Drug overdose deaths in New Jersey have leaped 20% this year amid a pandemic that advocates fear has exacerbated drug abuse and made it harder for those with addictions to secure treatment.
New Jersey saw 1,339 people die of suspected drug overdoses in the first five months of the year, 225 more than were recorded in 2019 over the same time period, according to NJ Cares, the state’s drug information dashboard. “That’s the most that we’re aware of ever occurring in New Jersey,” State Police Lt. Jason Piotrowski said last week at an online town hall hosted by the Partnership for a Drug-Free New Jersey.
With coronavirus cratering the economy and bringing unprecedented changes to day-to-day life, members of the recovery community say they worry they’ve been socked by a perfect storm of unforeseen events that have added to the despair of addiction.
Rising fatalities threaten to reverse even the small gains the state has seen in its battle with opioids, which have hit New Jersey hard, especially with the rise of fentanyl, a powerful synthetic often tied to fatal overdoses.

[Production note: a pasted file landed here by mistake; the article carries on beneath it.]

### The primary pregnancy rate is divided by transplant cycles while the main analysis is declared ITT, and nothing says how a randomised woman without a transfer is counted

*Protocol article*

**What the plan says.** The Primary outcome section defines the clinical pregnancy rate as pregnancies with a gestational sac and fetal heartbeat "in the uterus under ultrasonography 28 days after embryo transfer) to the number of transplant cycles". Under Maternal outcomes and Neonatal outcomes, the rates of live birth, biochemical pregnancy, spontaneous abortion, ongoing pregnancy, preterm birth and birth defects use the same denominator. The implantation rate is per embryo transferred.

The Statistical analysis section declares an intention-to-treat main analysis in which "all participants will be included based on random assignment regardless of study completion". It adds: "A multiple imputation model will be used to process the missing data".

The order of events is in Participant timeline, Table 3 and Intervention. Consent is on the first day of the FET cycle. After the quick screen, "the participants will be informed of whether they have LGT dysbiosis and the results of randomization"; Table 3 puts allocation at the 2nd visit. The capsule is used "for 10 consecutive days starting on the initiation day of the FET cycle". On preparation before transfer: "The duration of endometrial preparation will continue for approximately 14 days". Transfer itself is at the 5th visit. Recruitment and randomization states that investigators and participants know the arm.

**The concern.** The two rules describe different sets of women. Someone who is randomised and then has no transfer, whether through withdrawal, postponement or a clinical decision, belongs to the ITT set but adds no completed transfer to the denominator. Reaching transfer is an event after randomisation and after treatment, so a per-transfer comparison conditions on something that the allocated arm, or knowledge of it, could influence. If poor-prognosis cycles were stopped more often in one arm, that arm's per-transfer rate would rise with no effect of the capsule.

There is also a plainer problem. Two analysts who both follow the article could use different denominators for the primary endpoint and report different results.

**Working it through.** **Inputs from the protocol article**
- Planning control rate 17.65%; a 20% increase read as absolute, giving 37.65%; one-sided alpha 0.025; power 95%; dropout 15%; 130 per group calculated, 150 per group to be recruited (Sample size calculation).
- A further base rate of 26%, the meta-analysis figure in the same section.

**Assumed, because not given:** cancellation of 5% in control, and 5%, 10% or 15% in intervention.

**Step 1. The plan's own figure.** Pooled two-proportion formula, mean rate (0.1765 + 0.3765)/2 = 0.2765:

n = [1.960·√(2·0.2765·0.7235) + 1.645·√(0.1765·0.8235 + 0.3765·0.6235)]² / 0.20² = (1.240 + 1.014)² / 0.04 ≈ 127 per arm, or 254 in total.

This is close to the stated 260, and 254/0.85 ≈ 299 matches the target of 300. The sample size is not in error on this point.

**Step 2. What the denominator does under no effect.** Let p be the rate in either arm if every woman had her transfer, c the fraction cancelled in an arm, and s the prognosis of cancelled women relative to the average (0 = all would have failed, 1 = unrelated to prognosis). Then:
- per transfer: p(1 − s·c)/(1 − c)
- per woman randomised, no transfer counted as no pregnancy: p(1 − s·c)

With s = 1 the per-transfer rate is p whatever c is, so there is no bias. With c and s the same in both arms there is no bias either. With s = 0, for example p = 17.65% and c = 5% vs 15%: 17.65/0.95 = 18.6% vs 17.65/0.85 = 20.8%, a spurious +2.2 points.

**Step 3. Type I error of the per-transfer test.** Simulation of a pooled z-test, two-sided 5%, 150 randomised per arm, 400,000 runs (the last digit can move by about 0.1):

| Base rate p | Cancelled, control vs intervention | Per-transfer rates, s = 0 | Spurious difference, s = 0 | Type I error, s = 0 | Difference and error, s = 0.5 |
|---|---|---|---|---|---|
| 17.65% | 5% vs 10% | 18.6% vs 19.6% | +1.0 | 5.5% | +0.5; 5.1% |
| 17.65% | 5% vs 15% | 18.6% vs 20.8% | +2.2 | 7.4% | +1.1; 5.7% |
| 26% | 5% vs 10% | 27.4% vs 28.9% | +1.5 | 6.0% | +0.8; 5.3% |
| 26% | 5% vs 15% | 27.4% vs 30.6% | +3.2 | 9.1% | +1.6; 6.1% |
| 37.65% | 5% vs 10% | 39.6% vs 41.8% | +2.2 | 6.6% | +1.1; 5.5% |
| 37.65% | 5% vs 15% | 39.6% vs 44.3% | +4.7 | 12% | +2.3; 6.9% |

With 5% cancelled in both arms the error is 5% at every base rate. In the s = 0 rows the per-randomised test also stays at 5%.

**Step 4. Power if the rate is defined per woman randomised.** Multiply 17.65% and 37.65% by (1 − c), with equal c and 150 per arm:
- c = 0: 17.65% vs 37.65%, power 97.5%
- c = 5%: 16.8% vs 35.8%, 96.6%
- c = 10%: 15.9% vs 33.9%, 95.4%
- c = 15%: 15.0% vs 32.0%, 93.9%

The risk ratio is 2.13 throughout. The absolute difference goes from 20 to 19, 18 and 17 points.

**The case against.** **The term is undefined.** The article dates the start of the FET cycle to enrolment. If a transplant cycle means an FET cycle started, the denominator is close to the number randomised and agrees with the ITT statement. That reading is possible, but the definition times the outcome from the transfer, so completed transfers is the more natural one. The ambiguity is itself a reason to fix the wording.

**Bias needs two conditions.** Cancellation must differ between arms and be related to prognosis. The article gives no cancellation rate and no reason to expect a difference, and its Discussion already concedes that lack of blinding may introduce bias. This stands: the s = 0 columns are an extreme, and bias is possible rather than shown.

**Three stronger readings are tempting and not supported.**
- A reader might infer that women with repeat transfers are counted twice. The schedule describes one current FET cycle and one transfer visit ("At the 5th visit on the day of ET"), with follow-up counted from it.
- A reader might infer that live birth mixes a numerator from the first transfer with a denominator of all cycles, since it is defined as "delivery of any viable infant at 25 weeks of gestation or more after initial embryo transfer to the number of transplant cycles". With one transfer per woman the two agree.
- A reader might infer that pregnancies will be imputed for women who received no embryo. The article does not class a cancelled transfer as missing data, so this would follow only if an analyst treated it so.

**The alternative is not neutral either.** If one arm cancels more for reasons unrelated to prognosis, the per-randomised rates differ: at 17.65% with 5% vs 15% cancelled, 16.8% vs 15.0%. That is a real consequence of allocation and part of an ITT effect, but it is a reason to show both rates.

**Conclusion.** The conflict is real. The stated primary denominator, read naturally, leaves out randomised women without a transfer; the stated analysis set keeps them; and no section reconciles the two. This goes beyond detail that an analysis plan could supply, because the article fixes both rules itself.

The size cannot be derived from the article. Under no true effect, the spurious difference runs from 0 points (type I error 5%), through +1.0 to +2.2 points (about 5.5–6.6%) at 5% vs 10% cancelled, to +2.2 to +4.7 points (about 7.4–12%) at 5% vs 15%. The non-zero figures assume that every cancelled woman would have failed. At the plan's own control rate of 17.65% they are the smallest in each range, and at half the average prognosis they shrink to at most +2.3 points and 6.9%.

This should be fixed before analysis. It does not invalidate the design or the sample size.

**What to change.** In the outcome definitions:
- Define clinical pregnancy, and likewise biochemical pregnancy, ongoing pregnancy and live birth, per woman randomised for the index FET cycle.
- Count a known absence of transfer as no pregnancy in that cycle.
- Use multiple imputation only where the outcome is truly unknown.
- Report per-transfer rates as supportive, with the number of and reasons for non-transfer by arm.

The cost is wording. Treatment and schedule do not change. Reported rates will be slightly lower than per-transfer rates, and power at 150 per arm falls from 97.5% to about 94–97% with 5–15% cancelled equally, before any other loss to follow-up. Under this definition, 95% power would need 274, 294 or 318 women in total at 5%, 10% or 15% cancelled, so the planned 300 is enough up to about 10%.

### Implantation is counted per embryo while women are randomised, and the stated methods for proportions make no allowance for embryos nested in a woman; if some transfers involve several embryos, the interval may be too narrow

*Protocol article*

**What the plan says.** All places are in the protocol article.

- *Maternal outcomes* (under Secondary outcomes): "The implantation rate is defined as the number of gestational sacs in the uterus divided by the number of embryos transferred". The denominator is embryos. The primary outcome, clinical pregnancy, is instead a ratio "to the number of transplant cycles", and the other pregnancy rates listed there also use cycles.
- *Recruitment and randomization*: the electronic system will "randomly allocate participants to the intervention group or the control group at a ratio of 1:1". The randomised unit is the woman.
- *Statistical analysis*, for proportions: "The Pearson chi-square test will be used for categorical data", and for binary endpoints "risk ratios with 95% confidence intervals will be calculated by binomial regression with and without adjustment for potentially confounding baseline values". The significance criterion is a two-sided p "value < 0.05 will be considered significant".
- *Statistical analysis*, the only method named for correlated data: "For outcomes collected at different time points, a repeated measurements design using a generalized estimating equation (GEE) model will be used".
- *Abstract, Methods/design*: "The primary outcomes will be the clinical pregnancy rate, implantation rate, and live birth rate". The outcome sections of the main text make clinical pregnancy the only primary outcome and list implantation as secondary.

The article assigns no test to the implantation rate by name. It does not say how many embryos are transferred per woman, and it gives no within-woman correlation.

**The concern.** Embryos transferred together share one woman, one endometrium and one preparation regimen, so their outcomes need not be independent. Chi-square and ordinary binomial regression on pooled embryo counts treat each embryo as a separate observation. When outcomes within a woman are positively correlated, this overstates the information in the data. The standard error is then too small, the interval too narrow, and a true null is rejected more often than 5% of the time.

Last year ended on a hopeful note, when New Jersey recorded 3,021 suspected overdose deaths in total, a drop of nearly 100 from 2018 and the first time in recent years that they decreased.
For those struggling with addiction, social distancing has made it more difficult to access the support networks they need to stay sober. Those in recovery are more in danger of turning to unhealthy coping mechanisms.
Twelve-step support group meetings like Narcotics Anonymous have moved to online platforms such as Zoom, as have appointments with drug counselors, said Michele Schreffler-Perez, the vice chair of City of Angels NJ, a grassroots group headquartered in Mercer County that works with people in recovery. For some, those meetings are still productive, but for others, they lack peer-to-peer interaction that is vital, she said.
Coronavirus is making an already difficult situation worse, said Pamela Capaci, who heads Hope Sheds Light in Toms River, a nonprofit that helps people navigate the treatment system. Before the outbreak, her organization was placing 12 to 15 people a month into rehab or sober living centers. That number has now doubled — even as facilities are more likely to turn away prospective patients amid worries of COVID-19.
“We will continue these and other efforts during and after the pandemic because, as we’ve said before, this is a long-term battle,” NJ Cares said in a statement. “We must continue to attack the addiction crisis from all sides, using prevention, treatment, and enforcement to turn the tide of addiction, knowing that our perseverance will help save lives.”